• Setting the time zone

These settings are outlined in Brian W. McCann’s sample Sysprep.xml file located here. Even though my article shows you the steps required to create your own Sysprep.xml from scratch, I would still use Brian’s Sysprep.xml file as a baseline as he has popular options that most users are going to want. Why re-invent the wheel? Just copy his XML code, save it into your open Sysprep.xml file, and open it within Windows System Image Manager.

Once you are satisfied with all your modifications to your answer file, save the answer file to C:\windows\system32\sysprep\ as sysprep.xml by pressing Control + S and choosing C:\windows\system32\sysprep\ as the save location and file name as sysprep.xml. Click Save to Continue.

My final Sysprep.xml file which was derived using Brian’s Sysprep.xml file as the baseline looks as follows.

The next step would be to Open a Command Prompt, Navigate to C:\Windows\System32\Sysprep and Type the following:

sysprep /generalize /oobe /shutdown /unattend:sysprep.xml

Once this command is initiated, you will see a window pop up showing Sysprep doing its’ magic.

Once Sysprep is finished working, the system will shut down. You can now clone your shut down machine which will provide you with a nice Sysprep’d copy of Windows Server 2008.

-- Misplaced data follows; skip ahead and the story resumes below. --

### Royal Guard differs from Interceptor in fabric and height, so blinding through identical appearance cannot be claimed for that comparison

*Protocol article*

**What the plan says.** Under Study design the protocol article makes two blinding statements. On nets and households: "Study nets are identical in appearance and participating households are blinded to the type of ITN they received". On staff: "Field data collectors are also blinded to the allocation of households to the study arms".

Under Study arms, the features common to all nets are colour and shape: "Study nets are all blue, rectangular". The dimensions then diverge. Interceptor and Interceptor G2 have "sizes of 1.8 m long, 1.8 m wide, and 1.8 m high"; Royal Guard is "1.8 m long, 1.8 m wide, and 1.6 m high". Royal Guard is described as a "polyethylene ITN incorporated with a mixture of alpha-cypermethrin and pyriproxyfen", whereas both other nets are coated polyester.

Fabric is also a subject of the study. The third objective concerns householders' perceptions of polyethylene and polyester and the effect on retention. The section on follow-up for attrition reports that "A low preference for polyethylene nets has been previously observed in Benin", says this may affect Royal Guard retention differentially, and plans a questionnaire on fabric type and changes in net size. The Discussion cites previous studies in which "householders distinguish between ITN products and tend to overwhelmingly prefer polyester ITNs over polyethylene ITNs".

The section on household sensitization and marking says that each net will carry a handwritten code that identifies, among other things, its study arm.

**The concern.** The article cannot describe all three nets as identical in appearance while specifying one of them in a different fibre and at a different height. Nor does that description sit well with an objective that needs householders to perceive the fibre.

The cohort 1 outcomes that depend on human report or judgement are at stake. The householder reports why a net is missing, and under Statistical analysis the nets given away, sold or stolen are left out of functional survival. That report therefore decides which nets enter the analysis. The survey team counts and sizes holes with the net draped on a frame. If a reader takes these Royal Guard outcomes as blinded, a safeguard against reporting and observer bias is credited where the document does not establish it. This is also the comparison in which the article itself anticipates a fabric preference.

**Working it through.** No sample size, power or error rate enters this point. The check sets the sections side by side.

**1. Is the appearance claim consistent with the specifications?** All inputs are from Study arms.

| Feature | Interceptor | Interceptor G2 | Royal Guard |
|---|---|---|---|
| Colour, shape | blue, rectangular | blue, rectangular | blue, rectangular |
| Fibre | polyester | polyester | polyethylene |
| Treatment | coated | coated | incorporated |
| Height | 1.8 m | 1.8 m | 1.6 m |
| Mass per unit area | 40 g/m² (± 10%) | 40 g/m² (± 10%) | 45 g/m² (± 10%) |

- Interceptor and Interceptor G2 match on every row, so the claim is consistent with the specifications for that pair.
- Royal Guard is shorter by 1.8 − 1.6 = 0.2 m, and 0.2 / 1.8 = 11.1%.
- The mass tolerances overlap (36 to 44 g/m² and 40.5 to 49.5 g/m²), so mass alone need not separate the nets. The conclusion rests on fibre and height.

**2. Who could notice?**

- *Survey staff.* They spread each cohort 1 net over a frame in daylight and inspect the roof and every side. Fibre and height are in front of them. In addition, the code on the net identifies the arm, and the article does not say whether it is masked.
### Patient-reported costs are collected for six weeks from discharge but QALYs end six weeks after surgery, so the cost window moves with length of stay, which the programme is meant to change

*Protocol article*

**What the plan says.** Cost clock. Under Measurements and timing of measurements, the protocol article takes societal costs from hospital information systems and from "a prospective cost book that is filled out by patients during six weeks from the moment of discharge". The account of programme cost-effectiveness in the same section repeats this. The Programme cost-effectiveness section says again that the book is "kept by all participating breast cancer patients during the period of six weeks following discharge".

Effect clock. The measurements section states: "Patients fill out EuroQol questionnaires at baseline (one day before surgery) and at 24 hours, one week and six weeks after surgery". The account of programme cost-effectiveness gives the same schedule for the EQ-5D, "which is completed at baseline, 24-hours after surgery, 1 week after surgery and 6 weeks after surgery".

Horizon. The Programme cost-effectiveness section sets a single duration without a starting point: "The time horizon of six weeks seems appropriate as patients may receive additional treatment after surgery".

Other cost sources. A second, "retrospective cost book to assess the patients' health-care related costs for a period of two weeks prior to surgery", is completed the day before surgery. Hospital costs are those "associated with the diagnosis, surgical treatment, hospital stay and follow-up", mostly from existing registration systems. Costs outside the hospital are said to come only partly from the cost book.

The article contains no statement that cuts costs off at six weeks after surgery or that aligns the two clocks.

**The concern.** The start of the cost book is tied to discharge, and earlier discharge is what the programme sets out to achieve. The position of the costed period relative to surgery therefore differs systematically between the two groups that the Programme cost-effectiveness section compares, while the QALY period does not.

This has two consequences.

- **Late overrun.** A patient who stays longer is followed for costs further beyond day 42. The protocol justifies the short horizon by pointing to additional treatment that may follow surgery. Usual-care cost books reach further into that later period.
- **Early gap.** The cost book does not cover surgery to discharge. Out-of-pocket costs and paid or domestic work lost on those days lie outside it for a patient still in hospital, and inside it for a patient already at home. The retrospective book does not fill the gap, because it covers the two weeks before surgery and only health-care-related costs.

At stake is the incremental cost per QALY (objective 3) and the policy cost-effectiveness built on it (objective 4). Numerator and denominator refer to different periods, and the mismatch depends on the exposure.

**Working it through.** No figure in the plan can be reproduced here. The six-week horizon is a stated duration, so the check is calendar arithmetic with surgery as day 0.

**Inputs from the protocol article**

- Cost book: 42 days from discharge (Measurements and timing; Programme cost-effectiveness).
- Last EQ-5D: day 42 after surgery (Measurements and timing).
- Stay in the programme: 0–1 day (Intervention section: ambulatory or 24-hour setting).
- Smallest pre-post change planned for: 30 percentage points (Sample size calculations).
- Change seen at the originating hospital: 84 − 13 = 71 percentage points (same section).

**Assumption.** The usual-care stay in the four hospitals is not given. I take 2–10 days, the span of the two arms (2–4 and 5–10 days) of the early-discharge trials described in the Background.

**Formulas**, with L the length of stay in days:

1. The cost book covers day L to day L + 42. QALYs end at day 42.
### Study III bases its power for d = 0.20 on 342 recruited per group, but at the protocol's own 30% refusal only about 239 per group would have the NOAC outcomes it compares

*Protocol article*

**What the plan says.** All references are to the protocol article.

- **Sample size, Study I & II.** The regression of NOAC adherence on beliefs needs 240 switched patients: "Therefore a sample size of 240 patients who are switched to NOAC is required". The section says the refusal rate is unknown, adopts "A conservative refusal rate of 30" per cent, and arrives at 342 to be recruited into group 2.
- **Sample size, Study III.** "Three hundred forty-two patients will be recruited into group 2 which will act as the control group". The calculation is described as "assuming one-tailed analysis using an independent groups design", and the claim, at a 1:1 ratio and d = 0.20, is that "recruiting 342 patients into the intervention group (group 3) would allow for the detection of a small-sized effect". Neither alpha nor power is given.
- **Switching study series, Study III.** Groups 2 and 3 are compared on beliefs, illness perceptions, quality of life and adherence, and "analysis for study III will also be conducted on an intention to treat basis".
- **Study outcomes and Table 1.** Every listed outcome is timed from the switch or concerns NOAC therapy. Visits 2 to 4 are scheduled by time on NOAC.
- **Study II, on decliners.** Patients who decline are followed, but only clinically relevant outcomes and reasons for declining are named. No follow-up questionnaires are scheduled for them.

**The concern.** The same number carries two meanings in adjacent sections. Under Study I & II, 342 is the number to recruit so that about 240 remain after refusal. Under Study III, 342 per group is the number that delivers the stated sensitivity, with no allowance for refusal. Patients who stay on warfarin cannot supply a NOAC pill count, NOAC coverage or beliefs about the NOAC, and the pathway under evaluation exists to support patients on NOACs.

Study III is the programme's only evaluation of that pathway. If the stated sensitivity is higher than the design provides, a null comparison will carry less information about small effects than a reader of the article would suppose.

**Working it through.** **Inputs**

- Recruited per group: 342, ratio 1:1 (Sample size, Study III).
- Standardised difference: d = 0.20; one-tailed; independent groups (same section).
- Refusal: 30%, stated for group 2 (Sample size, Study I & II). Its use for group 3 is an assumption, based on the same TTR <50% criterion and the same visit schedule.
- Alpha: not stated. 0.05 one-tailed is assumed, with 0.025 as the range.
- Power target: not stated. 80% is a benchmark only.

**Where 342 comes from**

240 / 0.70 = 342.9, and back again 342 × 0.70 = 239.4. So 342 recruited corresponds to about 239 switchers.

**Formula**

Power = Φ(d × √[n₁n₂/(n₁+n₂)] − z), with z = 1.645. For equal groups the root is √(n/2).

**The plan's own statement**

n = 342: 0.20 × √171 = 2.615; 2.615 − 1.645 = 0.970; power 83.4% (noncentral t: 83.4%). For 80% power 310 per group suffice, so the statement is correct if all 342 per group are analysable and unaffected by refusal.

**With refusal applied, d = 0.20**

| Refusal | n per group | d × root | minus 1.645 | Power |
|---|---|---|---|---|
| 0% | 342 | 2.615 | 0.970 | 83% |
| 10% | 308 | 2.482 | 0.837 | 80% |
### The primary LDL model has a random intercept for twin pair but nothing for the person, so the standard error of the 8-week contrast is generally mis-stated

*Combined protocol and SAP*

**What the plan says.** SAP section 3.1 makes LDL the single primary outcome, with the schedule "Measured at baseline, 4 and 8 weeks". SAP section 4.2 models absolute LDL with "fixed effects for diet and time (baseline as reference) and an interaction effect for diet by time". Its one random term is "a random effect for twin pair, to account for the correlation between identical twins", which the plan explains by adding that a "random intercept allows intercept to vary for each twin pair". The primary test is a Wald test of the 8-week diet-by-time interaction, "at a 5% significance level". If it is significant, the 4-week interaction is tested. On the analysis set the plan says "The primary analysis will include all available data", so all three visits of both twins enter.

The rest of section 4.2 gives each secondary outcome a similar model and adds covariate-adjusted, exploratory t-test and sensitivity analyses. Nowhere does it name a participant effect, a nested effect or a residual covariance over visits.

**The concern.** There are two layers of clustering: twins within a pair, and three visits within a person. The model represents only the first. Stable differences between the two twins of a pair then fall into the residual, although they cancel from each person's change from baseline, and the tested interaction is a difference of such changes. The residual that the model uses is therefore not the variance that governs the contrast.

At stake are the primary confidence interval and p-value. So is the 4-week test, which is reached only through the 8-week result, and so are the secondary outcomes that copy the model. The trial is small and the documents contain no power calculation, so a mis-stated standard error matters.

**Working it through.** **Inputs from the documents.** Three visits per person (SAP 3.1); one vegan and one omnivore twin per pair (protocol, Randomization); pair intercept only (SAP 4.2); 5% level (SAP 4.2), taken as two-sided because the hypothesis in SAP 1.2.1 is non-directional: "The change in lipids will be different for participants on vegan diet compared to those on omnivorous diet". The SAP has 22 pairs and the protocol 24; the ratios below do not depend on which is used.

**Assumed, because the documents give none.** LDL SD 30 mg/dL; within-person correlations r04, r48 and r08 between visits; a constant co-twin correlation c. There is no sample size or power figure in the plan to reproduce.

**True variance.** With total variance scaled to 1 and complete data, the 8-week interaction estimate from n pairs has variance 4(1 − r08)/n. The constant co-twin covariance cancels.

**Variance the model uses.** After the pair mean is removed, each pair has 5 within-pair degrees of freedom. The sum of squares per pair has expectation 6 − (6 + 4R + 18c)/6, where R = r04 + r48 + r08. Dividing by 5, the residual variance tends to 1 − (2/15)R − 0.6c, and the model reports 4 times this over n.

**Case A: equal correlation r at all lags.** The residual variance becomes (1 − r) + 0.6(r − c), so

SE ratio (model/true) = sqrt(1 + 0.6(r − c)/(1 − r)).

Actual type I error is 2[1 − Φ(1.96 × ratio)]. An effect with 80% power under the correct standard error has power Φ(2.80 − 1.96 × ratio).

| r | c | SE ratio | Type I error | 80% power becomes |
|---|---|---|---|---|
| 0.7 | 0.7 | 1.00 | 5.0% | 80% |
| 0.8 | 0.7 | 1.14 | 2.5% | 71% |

Before I conclude this article, I wanted to express some of my opinions on this entire process. I find it a lot more tedious to do than the method we used for Server 2003. The SetupManager laid out options very nicely and was intuitive to define the settings you wanted. Now, you must go through the process of downloading a 1GB file, burning it, installing it, figuring out all the options you want added to your XML, etc… I personally think that going forward, I will just create a base machine, shut it down without running a Sysprep, clone it, and just run NewSID which can be found here. This is actually what I did for my Exchange 2007 SP1 SCC using Server 2008 Starwind article series. Granted you won’t want to use NewSID if you are doing this in production as you risk the chance of Microsoft not supporting you.

Also, I am not a Microsoft Deployment guy, so I understand that for production, there’s a much larger picture where this tool is a lot more integrated and it is a really great tool when using it with the Microsoft Deployment Tool (MDT). But I am speaking from merely of a perspective of wanting to Sysprep a machine for easy cloning via Virtualization Tools.

Either way, I hope this article helps you out with the process of creating a base image for Server 2008 to assist you in getting new Server 2008 machines up and running as quickly as possible.